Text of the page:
An Australian mining giant has signed agreements with three Canadian Indigenous nations to determine the viability of building green hydrogen projects as the company attempts to reinvent itself as a supplier of clean renewable energy.
Fortescue Future Industries (FFI) sees Canada as potentially one of the largest sources of renewable energy in the world and is hoping to develop multiple large-scale green energy projects here.
“We have scouted over 60 countries in the last 18 months, looking for where there are strong renewable resources and governments that are supportive of the green hydrogen industry,” FFI chief executive officer Julie Shuttleworth said in an interview. “We think Canada is very attractive. It is resource-rich and there is a strong government support for decarbonizing.”
Ms. Shuttleworth recently signed three memoranda of understandings with the Lheidli T’enneh First Nation in British Columbia, northern Manitoba’s Homeguard Cree First Nations and the Innu Nation in Newfoundland and Labrador.
The agreements give FFI the right to set up hydroelectric dams and wind-farm sites to determine if they can be used to produce green hydrogen to power everything from ships, locomotives, trucks and heavy industry. While other forms of hydrogen produce emissions, green hydrogen is carbon-free.
“These are multibillion-dollar projects so we would aim to have some of the first projects producing green hydrogen by 2025,” she said. “We are trying to create green hydrogen projects for domestic consumption in Canada and then for export.”
The feasibility studies for B.C., northern Manitoba and northern Labrador can take one to three years because it includes negotiations to develop job training and social programs for Indigenous people. FFI is also in discussions with other First Nations in Canada, Ms. Shuttleworth said.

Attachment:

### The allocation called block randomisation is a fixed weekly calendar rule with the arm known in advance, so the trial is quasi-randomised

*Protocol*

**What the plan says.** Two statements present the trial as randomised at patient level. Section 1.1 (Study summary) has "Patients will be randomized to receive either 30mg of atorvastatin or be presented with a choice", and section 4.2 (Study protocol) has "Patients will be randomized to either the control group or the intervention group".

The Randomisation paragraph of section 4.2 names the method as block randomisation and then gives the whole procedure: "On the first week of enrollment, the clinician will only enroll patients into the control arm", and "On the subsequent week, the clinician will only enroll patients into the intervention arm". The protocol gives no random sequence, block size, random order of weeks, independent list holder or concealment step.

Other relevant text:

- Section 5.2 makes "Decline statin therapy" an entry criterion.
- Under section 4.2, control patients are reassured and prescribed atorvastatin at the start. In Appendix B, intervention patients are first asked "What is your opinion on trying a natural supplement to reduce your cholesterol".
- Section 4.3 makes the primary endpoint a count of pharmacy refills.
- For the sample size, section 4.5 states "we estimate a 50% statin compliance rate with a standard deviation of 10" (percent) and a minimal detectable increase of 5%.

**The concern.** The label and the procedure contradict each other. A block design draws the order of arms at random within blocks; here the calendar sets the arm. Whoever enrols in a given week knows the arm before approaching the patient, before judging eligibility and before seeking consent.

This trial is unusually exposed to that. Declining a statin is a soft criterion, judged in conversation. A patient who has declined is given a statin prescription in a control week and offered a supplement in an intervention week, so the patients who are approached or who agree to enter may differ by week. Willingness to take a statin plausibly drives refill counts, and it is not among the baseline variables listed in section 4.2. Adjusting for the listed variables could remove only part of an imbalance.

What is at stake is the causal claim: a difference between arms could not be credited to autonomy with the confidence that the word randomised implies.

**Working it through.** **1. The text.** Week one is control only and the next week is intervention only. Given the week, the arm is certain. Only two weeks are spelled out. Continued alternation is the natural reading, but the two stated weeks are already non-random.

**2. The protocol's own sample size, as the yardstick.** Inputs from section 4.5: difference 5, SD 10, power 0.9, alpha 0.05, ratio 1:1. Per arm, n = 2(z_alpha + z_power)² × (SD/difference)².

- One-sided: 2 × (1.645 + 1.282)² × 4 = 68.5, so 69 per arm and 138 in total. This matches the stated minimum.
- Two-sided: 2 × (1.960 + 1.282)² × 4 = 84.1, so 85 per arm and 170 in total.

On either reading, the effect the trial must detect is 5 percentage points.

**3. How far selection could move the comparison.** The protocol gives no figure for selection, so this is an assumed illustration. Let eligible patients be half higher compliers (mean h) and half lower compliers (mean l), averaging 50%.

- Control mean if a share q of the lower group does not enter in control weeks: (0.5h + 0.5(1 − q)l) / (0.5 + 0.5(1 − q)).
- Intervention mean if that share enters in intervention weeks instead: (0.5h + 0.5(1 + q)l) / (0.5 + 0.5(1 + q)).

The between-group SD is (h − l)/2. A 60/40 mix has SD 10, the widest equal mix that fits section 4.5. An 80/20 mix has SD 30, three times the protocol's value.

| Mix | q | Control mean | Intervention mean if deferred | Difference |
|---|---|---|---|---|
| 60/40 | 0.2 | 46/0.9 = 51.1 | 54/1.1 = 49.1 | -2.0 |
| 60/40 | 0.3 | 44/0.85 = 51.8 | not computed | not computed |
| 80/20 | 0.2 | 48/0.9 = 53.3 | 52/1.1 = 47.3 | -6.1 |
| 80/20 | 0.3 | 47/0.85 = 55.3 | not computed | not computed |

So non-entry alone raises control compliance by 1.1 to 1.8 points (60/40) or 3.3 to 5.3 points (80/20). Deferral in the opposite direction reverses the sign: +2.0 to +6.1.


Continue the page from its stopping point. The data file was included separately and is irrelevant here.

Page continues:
“It means good opportunities to produce green renewal hydrogen and hopefully there are royalties as well,” Chief Morris Beardy of the Homeguard Cree First Nations said in an interview.
Grand Chief Etienne Rich of the Innu Nation said his people are hopeful that the feasibility projects will lead to green hydrogen projects in Labrador that will create jobs but also meet Canada’s emissions-reduction goals.
Ms. Shuttleworth’s involvement in cutting-edge clean energy production led to her selection as one of only six CEOs worldwide to address world leaders during the COP26 climate change conference in Glasgow last month.
FFI has recently signed agreements with Papua New Guinea to develop up to seven hydropower projects and 11 geothermal energy projects and concluded a deal to become the largest supplier of green hydrogen to Britain. It also struck a deal with Jordan to develop green hydrogen production through potentially large-scale wind and solar energy production facilities.
FFI’s green hydrogen production is anticipated to grow to 15 million tonnes of green hydrogen (GH2) per year by 2030, accelerating to 50 million tonnes a year in the next decade.
“That’s 20 years ahead of every mining company,” Ms. Shuttleworth said. “We have also tested hydrogen in a truck, ammonia in a train, and we are testing ammonia in a ship. We want all our fleet to run on green products,” she said.
FFI, a subsidiary of iron ore producer Fortescue Metals Group Ltd., was set up last year to allow the company to diversify into green energy, a market that Fortescue chairman Andrew Forrest predicts could generate revenues of US$12-trillion by 2050.
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